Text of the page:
Host of CNBC's Mad Money Jim Cramer recently defended Tesla's Autopilot and Full Self-Driving Beta technologies. He believes these systems are capable of saving lives, and we've seen proof that they have worked to avoid an accident. Cramer also points out that "every time there's an autonomous driving accident," it's all over the news. "The press treats it like it's the end of the world," according to Cramer.
What we rarely get to see is how advanced driver-assist systems are saving lives. Honestly, there's no way to know what may have happened in an incident if the car's tech didn't assist. However, active safety features wouldn't likely be implemented in cars if they were going to regularly kill people rather than "saving" them.
Sadly, this is not to say that there won't be issues along the way. There's an extremely high probability that someone will be hurt or killed due to a car's safety features, but it's much less likely that it will become the norm. People are hurt by seatbelts and airbags, but these features save people every day, so the few incidents of an injury don't justify eliminating them. People have been hurt or killed while stopping at a stop sign or for a red light, but that doesn't mean we remove traffic signals on our roadways.
Tens of thousands of people die in car crashes every year. So, what is the industry doing about it? Automakers have added a host of safety systems to cars over the years, and some are now required to come as standard.
Safety technologies, such as forward collision warning and automatic emergency braking are actually included in the Insurance Institute for Highway Safety's (IIHS) vehicle safety testing. In fact, to get the organization's top honors, a car must not only earn top scores in various crash tests, but also earn an "Advanced or Superior rating for available front crash prevention — vehicle-to-vehicle and vehicle-to-pedestrian evaluations."
Are these systems 100% safe and foolproof? Surely not. However, they're supposed to decrease the likelihood of a severe accident. There may be times that such features don't work correctly, and in the worst of circumstances, someone could die.
People die every day due to drunk drivers on the road, folks texting while driving, vehicles that are improperly maintained and unfit for the road, and the list goes on and on. Since this has all become commonplace, we don't really see it in the news.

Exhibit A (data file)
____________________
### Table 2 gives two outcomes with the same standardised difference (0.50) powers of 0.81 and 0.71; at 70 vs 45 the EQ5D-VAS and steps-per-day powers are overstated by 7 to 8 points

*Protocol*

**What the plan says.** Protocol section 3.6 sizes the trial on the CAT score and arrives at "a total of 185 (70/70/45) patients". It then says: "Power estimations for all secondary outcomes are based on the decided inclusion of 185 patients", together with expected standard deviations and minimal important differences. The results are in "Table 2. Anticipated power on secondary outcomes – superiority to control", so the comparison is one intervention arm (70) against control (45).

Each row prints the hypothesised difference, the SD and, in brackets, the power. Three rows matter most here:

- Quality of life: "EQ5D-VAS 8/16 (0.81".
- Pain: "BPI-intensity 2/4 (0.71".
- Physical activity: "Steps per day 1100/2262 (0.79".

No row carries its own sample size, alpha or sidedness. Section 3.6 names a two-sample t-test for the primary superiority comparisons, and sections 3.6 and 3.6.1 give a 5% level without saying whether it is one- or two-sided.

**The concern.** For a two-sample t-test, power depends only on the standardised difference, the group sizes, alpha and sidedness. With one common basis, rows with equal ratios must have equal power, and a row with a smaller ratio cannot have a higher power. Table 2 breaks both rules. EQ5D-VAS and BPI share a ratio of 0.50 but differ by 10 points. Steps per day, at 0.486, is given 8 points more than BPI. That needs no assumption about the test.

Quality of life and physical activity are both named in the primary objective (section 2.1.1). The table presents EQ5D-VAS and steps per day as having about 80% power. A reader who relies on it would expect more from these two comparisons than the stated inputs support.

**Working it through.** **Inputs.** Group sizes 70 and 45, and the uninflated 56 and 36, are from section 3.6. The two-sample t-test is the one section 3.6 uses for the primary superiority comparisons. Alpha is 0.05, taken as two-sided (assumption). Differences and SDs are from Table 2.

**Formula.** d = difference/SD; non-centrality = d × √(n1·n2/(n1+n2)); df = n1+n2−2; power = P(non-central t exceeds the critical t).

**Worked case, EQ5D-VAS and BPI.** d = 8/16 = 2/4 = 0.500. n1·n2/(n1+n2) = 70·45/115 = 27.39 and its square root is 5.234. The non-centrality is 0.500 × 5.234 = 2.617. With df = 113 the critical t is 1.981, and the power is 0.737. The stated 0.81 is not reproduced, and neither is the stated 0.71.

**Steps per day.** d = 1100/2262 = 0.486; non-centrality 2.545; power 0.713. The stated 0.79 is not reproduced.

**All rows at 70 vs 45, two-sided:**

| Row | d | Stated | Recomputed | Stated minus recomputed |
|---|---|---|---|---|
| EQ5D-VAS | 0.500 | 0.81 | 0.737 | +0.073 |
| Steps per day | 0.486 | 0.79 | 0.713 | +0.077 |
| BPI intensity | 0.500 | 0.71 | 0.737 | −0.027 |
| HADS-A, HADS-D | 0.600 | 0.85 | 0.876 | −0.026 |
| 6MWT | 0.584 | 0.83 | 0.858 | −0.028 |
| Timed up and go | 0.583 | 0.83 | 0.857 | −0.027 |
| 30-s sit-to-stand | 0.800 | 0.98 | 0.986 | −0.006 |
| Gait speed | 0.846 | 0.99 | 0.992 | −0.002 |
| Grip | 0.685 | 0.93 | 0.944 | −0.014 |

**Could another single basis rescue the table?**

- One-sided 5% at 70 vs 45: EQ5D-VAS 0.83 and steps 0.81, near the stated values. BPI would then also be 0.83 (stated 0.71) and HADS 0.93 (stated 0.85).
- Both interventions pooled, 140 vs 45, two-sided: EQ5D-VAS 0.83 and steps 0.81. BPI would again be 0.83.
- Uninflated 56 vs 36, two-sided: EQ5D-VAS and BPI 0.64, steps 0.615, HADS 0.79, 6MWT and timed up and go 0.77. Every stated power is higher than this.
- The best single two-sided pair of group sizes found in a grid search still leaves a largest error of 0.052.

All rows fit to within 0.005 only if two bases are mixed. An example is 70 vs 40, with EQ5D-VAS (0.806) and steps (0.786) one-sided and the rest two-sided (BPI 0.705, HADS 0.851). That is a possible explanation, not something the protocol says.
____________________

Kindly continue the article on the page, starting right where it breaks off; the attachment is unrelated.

Just the other day, a school bus driver working for my child's school drove off the road and into a sign, because he had been drinking. Thankfully, no students were hurt. However, if the bus had lane keep assist and automatic braking, the incident may have been avoided entirely. If it had technology that monitored the driver and was able to be aware of his condition, it may not have let him continue driving in the first place.
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With all of that said, the main reason Tesla is under scrutiny for its semi-autonomous driving technologies is related to the way the company is testing them. Tesla's Full Self-Driving system is still in beta form, and will likely be that way for a long time. However, the company is allowing owners to test it on public roads.
The argument here would be that the tech should be tested by "professionals" in a "closed environment," which is how many of Tesla's rivals are handling their self-driving tech. However, it would probably be fair to say that no matter who tests the technology, how long it's tested in a closed environment, and how successful it becomes, there will almost certainly still be incidents once it's launched to the public. Would those incidents be attributed to human error, or would the manufacturer be held responsible?
There are many scenarios and edge cases that arguably cannot be tested unless the tech is used in real-world driving by "normal" drivers. This is how we teach our children to drive when they have their learning permits. We don't just train them in a parking lot and then hope for the best when they're on public roads.
With any new technology, there are concerns. Tesla's FSD Beta is very concerning since we've seen videos that prove that if a driver wouldn't have taken over, they may have been hurt or killed, or another innocent person may have been hurt or killed. However, thus far, the Tesla owners who are testing the technology have intervened when necessary and there have been no injuries or fatalities. It seems there may have been a few fender benders, and on that same given day, it's also likely that hundreds of people were killed in a car crash due to human error.
So, how do we handle this? Regulate the heck out of it and delay progress so that a few lives may be saved? No one wants anyone to die. If there's really a true concern that Tesla's FSD Beta is killing people, it should be banned from public roadways. However, what if banning such advanced driver-assist systems on cars leads to a whole host of deaths that could have otherwise been avoided?
We don't have the answer, and it seems no one really does. What do you think?
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